Adelaide explained, “it wasn’t that they couldn’t find them, or that they were cheaper, (they were in fact usually more expensive) it was because of the quality. They preferred to buy the eggs right from the source, from a reputable vendor, whom they trusted and knew that their eggs were fresh and not several days old.”
And if the families could sell them for a good deal, they would take the earnings and use it to buy more expensive commodities that they could not always afford, from other vendors at the market, such as meat and fish.
Adelaide said that sardines were the most coveted commodity to buy with their egg sales in the North. However, she remarked that there were times when you couldn’t get a good price for your eggs, with the market fluctuating. If that was the case, they would go home and use up the remaining eggs in cakes or sweet bread that required numerous eggs. This is why you find many Portuguese cakes with upwards of 7 – 12 eggs in the recipe!
João Gomes, Adelaide’s husband, almost brought tears when he recalled a story from his youth when his mother would fry an egg up for his birthday as his “special gift”. Whether you were poor or not, many Portuguese from that generation, as well as today, continue to have fond memories of eggs, specially prepared with a perfectly runny yolk. Maria Emilia Encarnação, my boyfriend’s grandmother, said she always enjoyed making ervilhas com ovos escalfados – stewed peas and tomatoes with poached eggs.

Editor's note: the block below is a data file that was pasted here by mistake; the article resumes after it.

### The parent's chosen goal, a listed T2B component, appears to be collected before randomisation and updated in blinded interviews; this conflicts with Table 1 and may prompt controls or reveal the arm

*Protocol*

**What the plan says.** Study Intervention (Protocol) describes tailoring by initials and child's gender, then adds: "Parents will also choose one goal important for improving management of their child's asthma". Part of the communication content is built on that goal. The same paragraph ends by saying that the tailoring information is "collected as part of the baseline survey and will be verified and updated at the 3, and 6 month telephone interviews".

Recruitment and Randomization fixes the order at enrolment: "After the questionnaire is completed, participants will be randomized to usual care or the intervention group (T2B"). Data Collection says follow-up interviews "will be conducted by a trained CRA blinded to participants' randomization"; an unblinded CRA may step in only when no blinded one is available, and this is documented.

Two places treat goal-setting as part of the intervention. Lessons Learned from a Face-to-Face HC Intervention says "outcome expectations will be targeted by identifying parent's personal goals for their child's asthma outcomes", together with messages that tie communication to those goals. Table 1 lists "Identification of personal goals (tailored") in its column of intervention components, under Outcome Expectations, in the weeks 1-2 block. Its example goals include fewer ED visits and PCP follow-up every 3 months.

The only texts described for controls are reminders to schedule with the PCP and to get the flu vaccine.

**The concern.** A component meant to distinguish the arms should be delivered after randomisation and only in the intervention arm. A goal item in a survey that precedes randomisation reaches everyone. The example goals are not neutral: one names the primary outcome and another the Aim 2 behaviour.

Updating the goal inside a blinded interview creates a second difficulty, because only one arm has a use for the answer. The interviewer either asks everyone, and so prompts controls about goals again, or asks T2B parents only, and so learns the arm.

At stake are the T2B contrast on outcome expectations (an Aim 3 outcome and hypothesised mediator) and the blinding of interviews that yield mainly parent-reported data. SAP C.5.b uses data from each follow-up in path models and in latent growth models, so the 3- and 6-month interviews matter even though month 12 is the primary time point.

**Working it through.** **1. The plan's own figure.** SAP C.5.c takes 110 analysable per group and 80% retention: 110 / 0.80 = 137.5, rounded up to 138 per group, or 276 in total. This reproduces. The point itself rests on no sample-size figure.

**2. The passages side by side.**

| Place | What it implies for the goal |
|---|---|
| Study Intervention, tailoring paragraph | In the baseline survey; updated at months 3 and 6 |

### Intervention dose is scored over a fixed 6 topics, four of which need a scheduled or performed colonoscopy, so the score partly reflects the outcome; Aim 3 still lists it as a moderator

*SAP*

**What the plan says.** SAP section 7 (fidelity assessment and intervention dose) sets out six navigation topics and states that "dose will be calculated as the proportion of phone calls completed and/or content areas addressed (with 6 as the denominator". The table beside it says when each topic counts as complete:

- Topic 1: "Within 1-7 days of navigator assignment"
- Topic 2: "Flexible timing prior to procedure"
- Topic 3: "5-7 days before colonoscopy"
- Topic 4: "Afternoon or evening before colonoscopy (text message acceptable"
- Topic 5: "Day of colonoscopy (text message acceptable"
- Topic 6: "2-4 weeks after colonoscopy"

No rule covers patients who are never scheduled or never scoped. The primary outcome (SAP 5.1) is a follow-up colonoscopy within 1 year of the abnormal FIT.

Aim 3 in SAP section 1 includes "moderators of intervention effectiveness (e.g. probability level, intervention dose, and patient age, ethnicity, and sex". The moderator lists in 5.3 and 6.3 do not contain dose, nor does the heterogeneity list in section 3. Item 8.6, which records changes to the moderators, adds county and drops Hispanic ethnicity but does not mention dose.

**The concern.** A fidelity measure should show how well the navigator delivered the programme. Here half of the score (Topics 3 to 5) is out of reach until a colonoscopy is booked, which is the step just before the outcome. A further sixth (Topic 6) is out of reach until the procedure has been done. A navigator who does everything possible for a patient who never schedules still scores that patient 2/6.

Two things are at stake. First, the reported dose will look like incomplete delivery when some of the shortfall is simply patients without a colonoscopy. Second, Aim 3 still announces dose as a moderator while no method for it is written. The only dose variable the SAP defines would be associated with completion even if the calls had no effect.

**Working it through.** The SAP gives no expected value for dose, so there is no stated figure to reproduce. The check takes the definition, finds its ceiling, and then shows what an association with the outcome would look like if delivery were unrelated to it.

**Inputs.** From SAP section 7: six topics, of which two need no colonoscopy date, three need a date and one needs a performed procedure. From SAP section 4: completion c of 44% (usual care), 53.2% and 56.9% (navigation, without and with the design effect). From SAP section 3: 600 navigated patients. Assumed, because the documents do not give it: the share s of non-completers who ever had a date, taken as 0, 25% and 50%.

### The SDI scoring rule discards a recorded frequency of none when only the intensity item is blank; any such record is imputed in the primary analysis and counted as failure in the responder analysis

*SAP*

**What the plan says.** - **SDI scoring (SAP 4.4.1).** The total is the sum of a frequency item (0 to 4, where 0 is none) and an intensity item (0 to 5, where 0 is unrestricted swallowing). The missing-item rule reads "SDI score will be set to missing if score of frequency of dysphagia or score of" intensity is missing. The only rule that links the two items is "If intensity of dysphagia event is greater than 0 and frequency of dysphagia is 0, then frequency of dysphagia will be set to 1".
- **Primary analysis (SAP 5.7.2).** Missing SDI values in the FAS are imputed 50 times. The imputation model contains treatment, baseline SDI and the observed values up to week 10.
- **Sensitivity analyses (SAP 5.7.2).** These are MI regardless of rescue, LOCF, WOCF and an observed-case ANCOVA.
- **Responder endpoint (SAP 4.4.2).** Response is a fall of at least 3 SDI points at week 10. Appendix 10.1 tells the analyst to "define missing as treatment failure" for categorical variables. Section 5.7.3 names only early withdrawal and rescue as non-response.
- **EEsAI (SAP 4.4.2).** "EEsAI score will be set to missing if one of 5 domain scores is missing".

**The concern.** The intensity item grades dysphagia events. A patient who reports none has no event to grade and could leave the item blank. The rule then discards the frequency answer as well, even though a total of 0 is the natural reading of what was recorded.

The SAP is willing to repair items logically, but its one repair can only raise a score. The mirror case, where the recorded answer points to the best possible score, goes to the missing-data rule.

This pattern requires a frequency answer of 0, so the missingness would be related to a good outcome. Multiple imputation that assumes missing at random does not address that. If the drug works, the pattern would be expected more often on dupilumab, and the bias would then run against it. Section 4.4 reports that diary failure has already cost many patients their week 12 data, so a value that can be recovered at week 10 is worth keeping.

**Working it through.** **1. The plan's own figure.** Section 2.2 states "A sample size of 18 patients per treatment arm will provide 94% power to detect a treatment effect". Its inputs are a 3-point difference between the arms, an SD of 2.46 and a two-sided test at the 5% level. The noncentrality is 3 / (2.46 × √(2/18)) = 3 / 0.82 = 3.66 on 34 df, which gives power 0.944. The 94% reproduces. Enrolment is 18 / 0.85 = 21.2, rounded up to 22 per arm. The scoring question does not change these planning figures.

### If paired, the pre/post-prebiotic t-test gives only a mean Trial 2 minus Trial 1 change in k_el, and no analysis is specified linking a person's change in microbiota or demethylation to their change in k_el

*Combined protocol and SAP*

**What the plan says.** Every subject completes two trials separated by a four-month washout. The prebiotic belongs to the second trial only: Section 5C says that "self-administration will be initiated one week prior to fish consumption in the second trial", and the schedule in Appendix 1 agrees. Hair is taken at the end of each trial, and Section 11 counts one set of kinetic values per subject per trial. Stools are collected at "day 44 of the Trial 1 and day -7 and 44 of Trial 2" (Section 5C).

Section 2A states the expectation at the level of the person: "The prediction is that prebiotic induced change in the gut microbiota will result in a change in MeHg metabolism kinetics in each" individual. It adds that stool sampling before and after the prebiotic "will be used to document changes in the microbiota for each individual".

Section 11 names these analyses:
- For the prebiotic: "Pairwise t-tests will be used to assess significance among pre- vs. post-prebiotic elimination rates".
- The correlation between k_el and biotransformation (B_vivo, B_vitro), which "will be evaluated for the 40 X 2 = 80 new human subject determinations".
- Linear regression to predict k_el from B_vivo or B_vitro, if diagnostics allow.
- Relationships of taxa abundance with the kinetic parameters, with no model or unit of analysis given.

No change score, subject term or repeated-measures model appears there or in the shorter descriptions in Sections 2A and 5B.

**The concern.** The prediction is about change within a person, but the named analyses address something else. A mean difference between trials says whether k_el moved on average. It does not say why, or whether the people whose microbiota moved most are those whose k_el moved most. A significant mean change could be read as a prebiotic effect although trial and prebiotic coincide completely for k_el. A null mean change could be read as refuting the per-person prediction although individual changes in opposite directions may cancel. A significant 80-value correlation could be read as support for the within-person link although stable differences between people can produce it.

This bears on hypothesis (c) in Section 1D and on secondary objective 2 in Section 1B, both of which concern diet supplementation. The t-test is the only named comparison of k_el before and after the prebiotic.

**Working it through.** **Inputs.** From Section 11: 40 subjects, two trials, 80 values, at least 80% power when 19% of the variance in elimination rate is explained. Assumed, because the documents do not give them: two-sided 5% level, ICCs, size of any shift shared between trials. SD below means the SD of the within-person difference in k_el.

Virgilio Nogueiro Gomes, a professor of Gastronomy and Culture and History of Food writes that “eggs are an integral part of our childhood memories”, along with other essential ingredients of Portuguese cuisine that he chronicles in his recently published book: Tratado do Petisco. In his chapter on eggs, he states that eggs have often received a bad rap in society, both for health reasons (high in cholesterol, fattening) and safety reasons (salmonella in raw/undercooked eggs). However, he also infers that despite the harsh criticism, it never seemed to sway the Portuguese from continuing to dip their bread in a deliciously runny egg yolk. “I remember, as a child, being a fan of eggnog (“gemadas”), which is egg yolk beaten in a glass with sugar and then flavored with port wine. At the time, when central heating was a dim and distant dream for primary schools, this eggnog was what warmed the cockles of our hearts before school.” Gomes also recalled that “Frying an egg was an art. It was used with savory food and could be served as a dessert, topped with sugar to make the yolk very creamy. Then we would make little bread soups in the sugar-filled yolk… The difficult part was ensuring that the egg white was well cooked and the yolk was still runny.”
The process of frying an egg is still considered an art, as witnessed by my boyfriend’s careful, concentrated egg frying when we make steak. Even the word “to fry an egg” in Portuguese – estrelar derives from estrela– star, perhaps demonstrating that the Portuguese have always believed that eggs were heaven-sent.
When you look into the amazing world of Portuguese cuisine, it’s about simple, local ingredients used in a multitude of ways, as beautifully displayed by the egg.
If you’re planning to visit Portugal and want to try some of their most-notable egg-based foods, I would recommend starting with my favorite Alentejano soups: Açorda Aletenjana (“bread soup” with poached egg) and Sopa de Tomate (tomato soup with poached egg). Then look for the eggy codfish dishes: Bacalhau à Brás (shredded saltcod fried with potatoes, onions and scrambled egg), Bacalhau à Gomes de Sá (shredded saltcod baked with potatoes, onions and hard-boiled eggs). The fried egg pairings include: Bitoque (thin steak served with a fried egg on top) and Alheira à Mirandela (fried alheira sausage with a fried egg on top), and the gluttonous Porto Francesinha. Finally, conclude with egg-yolk rich sweets like: Pasteis de nata (egg custard tarts, go for the ones in Belém, and Ovos Moles.